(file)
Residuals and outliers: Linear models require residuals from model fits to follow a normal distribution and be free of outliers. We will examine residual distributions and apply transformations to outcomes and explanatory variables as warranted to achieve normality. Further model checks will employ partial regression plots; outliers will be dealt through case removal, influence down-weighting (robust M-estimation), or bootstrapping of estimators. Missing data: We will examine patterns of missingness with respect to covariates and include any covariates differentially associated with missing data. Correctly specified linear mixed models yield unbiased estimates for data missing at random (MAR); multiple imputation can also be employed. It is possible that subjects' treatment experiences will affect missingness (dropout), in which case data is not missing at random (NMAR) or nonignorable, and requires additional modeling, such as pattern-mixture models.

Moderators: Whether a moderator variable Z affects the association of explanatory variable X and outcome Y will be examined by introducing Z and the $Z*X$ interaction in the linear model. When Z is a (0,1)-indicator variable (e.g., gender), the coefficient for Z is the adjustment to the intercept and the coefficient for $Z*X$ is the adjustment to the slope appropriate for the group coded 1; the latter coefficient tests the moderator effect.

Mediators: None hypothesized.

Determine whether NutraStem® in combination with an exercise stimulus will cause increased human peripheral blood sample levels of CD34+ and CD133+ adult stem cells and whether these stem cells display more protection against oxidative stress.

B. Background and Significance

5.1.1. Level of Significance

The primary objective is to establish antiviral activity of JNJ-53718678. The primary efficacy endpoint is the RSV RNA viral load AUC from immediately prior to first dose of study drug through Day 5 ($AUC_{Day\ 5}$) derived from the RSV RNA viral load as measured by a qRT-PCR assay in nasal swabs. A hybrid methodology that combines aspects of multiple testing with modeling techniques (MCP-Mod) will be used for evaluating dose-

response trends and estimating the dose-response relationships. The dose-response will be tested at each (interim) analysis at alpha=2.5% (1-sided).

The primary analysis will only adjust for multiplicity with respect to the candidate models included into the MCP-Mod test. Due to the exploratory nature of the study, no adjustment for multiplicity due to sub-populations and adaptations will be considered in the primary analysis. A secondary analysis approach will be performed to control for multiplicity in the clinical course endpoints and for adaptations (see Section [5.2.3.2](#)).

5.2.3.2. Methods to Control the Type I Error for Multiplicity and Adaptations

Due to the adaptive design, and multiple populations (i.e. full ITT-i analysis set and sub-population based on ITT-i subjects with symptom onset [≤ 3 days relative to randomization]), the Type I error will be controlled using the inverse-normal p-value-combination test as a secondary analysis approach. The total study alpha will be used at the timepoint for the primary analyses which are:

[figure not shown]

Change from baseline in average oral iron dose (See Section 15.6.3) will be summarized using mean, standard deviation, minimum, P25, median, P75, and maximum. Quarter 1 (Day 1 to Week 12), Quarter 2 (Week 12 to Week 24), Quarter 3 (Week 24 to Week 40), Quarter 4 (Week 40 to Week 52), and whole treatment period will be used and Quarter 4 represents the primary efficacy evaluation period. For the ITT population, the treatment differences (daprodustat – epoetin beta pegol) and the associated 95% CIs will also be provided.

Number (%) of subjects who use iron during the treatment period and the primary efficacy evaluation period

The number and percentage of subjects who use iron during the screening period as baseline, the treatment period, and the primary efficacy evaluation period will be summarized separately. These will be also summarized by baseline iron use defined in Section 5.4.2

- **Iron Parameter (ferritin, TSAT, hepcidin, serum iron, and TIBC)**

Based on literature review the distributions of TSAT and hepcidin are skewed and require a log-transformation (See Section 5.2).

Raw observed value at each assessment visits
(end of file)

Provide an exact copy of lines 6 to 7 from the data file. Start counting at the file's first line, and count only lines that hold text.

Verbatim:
5.1.1. Level of Significance

The primary objective is to establish antiviral activity of JNJ-53718678. The primary efficacy endpoint is the RSV RNA viral load AUC from immediately prior to first dose of study drug through Day 5 ($AUC_{Day\ 5}$) derived from the RSV RNA viral load as measured by a qRT-PCR assay in nasal swabs. A hybrid methodology that combines aspects of multiple testing with modeling techniques (MCP-Mod) will be used for evaluating dose-